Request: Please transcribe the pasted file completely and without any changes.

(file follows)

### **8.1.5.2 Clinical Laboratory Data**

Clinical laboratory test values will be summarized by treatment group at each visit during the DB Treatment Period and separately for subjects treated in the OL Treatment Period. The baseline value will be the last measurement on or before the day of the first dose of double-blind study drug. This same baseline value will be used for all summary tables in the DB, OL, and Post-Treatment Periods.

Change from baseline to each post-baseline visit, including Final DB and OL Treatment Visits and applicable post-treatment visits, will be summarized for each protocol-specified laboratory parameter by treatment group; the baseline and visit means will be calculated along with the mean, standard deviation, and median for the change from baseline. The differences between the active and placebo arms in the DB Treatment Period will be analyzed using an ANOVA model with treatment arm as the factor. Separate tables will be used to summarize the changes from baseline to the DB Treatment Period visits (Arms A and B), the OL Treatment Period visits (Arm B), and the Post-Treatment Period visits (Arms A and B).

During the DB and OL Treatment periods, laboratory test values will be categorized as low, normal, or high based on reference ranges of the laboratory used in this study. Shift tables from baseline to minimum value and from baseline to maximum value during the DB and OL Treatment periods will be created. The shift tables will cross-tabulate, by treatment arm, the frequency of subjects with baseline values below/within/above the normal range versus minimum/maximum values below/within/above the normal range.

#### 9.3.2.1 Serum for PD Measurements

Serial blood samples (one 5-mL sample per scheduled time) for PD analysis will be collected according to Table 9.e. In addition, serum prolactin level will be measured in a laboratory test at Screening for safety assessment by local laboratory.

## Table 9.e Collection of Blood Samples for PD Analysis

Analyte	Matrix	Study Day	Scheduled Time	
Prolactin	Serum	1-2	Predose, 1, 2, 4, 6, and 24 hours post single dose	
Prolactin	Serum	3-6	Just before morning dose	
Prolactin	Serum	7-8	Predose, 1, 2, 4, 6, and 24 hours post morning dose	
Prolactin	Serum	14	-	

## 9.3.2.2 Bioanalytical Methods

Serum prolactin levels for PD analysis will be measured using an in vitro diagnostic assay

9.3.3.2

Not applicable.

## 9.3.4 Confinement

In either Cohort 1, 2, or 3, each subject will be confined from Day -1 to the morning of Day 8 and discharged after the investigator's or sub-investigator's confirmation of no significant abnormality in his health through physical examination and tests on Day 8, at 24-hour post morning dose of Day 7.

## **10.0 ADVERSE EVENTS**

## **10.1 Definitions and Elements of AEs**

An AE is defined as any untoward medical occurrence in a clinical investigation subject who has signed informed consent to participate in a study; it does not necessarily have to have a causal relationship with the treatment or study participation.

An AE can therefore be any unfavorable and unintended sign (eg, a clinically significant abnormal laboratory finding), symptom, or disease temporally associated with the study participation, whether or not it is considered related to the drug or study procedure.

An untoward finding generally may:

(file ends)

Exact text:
### **8.1.5.2 Clinical Laboratory Data**

Clinical laboratory test values will be summarized by treatment group at each visit during the DB Treatment Period and separately for subjects treated in the OL Treatment Period. The baseline value will be the last measurement on or before the day of the first dose of double-blind study drug. This same baseline value will be used for all summary tables in the DB, OL, and Post-Treatment Periods.

Change from baseline to each post-baseline visit, including Final DB and OL Treatment Visits and applicable post-treatment visits, will be summarized for each protocol-specified laboratory parameter by treatment group; the baseline and visit means will be calculated along with the mean, standard deviation, and median for the change from baseline. The differences between the active and placebo arms in the DB Treatment Period will be analyzed using an ANOVA model with treatment arm as the factor. Separate tables will be used to summarize the changes from baseline to the DB Treatment Period visits (Arms A and B), the OL Treatment Period visits (Arm B), and the Post-Treatment Period visits (Arms A and B).

During the DB and OL Treatment periods, laboratory test values will be categorized as low, normal, or high based on reference ranges of the laboratory used in this study. Shift tables from baseline to minimum value and from baseline to maximum value during the DB and OL Treatment periods will be created. The shift tables will cross-tabulate, by treatment arm, the frequency of subjects with baseline values below/within/above the normal range versus minimum/maximum values below/within/above the normal range.

#### 9.3.2.1 Serum for PD Measurements

Serial blood samples (one 5-mL sample per scheduled time) for PD analysis will be collected according to Table 9.e. In addition, serum prolactin level will be measured in a laboratory test at Screening for safety assessment by local laboratory.

## Table 9.e Collection of Blood Samples for PD Analysis

Analyte	Matrix	Study Day	Scheduled Time	
Prolactin	Serum	1-2	Predose, 1, 2, 4, 6, and 24 hours post single dose	
Prolactin	Serum	3-6	Just before morning dose	
Prolactin	Serum	7-8	Predose, 1, 2, 4, 6, and 24 hours post morning dose	
Prolactin	Serum	14	-	

## 9.3.2.2 Bioanalytical Methods

Serum prolactin levels for PD analysis will be measured using an in vitro diagnostic assay

9.3.3.2

Not applicable.

## 9.3.4 Confinement

In either Cohort 1, 2, or 3, each subject will be confined from Day -1 to the morning of Day 8 and discharged after the investigator's or sub-investigator's confirmation of no significant abnormality in his health through physical examination and tests on Day 8, at 24-hour post morning dose of Day 7.

## **10.0 ADVERSE EVENTS**

## **10.1 Definitions and Elements of AEs**

An AE is defined as any untoward medical occurrence in a clinical investigation subject who has signed informed consent to participate in a study; it does not necessarily have to have a causal relationship with the treatment or study participation.

An AE can therefore be any unfavorable and unintended sign (eg, a clinically significant abnormal laboratory finding), symptom, or disease temporally associated with the study participation, whether or not it is considered related to the drug or study procedure.

An untoward finding generally may: